An influx of specialty drugs has made its way to this dynamic market, alongside successors to the existing respiratory blockbusters for asthma and COPD. Noah Pines on how big pharma aspires to sustain sales, and how the biotech entrants have started to make inroads in the war on wheezing
The respiratory sector, long buoyed by sales from big pharma and mass-market brands, is seeing an influx of specialty drugs, alongside successors to existing blockbusters. The new entrants, some already approved and some moving through the pipeline, have started to open up new progress in the war on wheezing.
One of the most lucrative disease areas for drug makers has been chronic obstructive pulmonary disease (COPD). The current respiratory leaders include two COPD therapies: the once-daily, long-acting anticholinergic (LAMA) Spiriva, co-promoted by Boehringer Ingelheim and Pfizer, and GlaxoSmithKline’s twice-daily Advair, which combines a long-acting beta-2 agonist (LABA) with an inhaled-corticosteroid (ICS) to attack asthma and COPD.
Spiriva had been the sole once-daily bronchodilator in the US until the 2011 launch of Novartis’ once-daily LABA Arcapta Neohaler. BI is now studying a new once-daily LABA, olodaterol.
In February, an FDA advisory committee voted 15-1 to approve olodaterol as monotherapy, and it looks poised for a green light, although the FDA doesn’t always follow the advice of its advisors. BI is also testing the new med in a fixed-dose combination with Spiriva, but other companies’ LAMA/LABA combos could beat it to the punch.
GSK, which saw a key Advair patent take its last gasp in 2011, is also seeking to breathe new life into its portfolio with a new ICS/LABA co-formulation called Breo. (At press time, its March ad-com vote had been postponed.) Delivered via Theravance’s inhaler Ellipta, the successor promises more convenient once-a-day dosing than Advair, which is known as Seretide abroad.
Despite the more than 10 approved therapies in the US, “In COPD, there is widespread under-treatment,” observes BI’s Tunde Otulana, MD, VP of clinical development and medical affairs, respiratory. “One possible reason may be because physicians don’t have a sufficient number of options…to tackle the disease.”
Better breathing through biology
But most of the marketed products do not address the biological cause of their diseases. Whether asthma, COPD or pulmonary arterial hypertension (PAH), “We need a better understanding,” adds Dr. Mani Kavuru, a pulmonologist at Thomas Jefferson University Hospital, “so the search goes on for new targets and new biomarkers.”
From that standpoint, cystic fibrosis (CF) is furthest along. Example: Two of the first three of the 21 applicants to get FDA’s newly minted breakthrough status designation are Vertex Pharmaceuticals’ CF drugs Kalydeco (ivacaftor), an orphan med which won FDA approval last year, and the experimental combination regimen of lumacaftor (VX-809) + Kalydeco.
Essentially, the designation, which took effect in 2012, is meant to get breakthroughs to patients more quickly. “We look for preliminary clinical evidence that the drug represents a very substantial improvement over existing therapy,” Janet Woodcock, MD, director of FDA’s Center for Drug Evaluation and Research, tells MM&M by e-mail.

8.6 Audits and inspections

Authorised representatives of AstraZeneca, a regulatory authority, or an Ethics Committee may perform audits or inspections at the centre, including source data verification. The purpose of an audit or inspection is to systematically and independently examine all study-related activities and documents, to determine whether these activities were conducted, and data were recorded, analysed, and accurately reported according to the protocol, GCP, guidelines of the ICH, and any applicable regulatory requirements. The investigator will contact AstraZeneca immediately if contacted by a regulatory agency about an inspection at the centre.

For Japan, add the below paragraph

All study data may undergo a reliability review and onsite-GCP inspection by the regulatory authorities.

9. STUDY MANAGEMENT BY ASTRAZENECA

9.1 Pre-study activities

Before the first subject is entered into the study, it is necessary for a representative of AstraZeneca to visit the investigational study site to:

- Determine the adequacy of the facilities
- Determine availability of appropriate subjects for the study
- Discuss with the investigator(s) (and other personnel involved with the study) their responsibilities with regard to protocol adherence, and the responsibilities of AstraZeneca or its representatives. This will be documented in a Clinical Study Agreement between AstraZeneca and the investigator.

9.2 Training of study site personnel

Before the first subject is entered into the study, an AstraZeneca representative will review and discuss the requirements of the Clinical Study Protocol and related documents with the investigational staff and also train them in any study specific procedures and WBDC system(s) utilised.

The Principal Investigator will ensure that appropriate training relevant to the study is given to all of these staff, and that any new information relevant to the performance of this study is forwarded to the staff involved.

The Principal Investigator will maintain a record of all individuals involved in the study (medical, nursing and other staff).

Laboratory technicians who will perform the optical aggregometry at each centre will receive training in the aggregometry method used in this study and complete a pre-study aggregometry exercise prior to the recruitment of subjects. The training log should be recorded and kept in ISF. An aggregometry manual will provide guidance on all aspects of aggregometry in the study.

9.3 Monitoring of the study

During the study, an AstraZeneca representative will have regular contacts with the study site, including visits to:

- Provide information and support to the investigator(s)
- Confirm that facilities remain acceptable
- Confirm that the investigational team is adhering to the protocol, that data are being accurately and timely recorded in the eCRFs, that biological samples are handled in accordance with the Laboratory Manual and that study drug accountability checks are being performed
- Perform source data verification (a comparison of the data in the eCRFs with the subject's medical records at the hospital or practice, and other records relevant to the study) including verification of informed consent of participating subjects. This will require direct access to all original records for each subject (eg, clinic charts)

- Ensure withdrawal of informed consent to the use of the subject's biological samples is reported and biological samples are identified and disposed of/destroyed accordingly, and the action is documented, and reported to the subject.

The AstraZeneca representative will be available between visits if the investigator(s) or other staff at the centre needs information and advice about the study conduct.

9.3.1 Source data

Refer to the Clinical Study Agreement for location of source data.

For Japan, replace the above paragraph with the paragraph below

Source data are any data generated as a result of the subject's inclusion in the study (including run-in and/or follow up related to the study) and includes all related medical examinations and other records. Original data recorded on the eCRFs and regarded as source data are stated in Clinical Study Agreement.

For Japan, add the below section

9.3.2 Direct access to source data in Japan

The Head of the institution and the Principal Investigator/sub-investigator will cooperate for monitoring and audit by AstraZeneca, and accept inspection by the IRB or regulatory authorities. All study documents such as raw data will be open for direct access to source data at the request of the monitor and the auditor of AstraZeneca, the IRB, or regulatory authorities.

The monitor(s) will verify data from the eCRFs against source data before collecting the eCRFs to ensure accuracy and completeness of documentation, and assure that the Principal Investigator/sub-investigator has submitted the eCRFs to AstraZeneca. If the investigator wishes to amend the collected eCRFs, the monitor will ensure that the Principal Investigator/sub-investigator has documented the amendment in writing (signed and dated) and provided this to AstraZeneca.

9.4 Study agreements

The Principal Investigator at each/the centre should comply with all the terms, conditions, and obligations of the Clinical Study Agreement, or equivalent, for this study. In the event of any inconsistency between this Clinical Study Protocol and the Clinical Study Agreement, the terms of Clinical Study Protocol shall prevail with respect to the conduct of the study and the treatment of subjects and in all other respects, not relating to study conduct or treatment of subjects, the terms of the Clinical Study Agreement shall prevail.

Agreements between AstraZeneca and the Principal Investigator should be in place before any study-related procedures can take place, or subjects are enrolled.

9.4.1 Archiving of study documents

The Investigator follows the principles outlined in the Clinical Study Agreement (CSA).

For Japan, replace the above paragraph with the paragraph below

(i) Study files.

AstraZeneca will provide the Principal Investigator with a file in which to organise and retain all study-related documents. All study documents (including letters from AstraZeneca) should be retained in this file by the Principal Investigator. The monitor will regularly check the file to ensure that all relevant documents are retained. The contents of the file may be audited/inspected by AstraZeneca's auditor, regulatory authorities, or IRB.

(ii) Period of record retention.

Adds Woodcock, “We will work very closely with sponsors to determine how much data is needed for NDA filing, and how to scale up manufacturing, etc. The earlier the development program (in the clinic) probably the more helpful the designation will be.”
Products in the respiratory area, like Kalydeco, are blazing a trail along this pathway. The drug is the first oral agent that treats the underlying mechanism of CF. “The biggest substantial change is that we are now treating CF and not just the symptoms,” says Julie Hoggatt, principal at Source Healthcare’s inThought Research.
“Vertex pushed the envelope with Kalydeco; in the respiratory space, nothing remotely comes close to what is happening in CF,” adds Barclays senior pharmaceutical analyst Tony Butler, PhD.
Essentially it works by fixing a defective protein product, cystic fibrosis transmembrane conductance regulator (CFTR), which results from a faulty gene. The defect is responsible for the formation of thick mucus that builds up in the lungs, digestive tract and other parts of the body leading to the severe respiratory and digestive symptoms.
If Kalydeco has an Achilles’ heel, it’s that usage is limited to a small subset of people—those with the G551D mutation of CF, ages 6 and older. In the US, about 1,200 people, or 4% of the 30,000 people living with CF, have the G551D mutation. Vertex says that most of these eligible patients already are receiving Kalydeco. Worldwide, there are estimated to be approximately 70,000 people living with CF.
Next, Vertex is seeking to amplify Kalydeco’s utility by combining it with lumacaftor (VX-809). Lumacaftor is thought to hoist the defective protein to the cell surface so that Kalydeco can debug it.
And by virtue of covering a wider span of mutations—people with two copies of the F508del mutation in the CFTR, which constitutes about 50% of cystic fibrosis patients—this booster has the potential to hike the number of CF patients treated.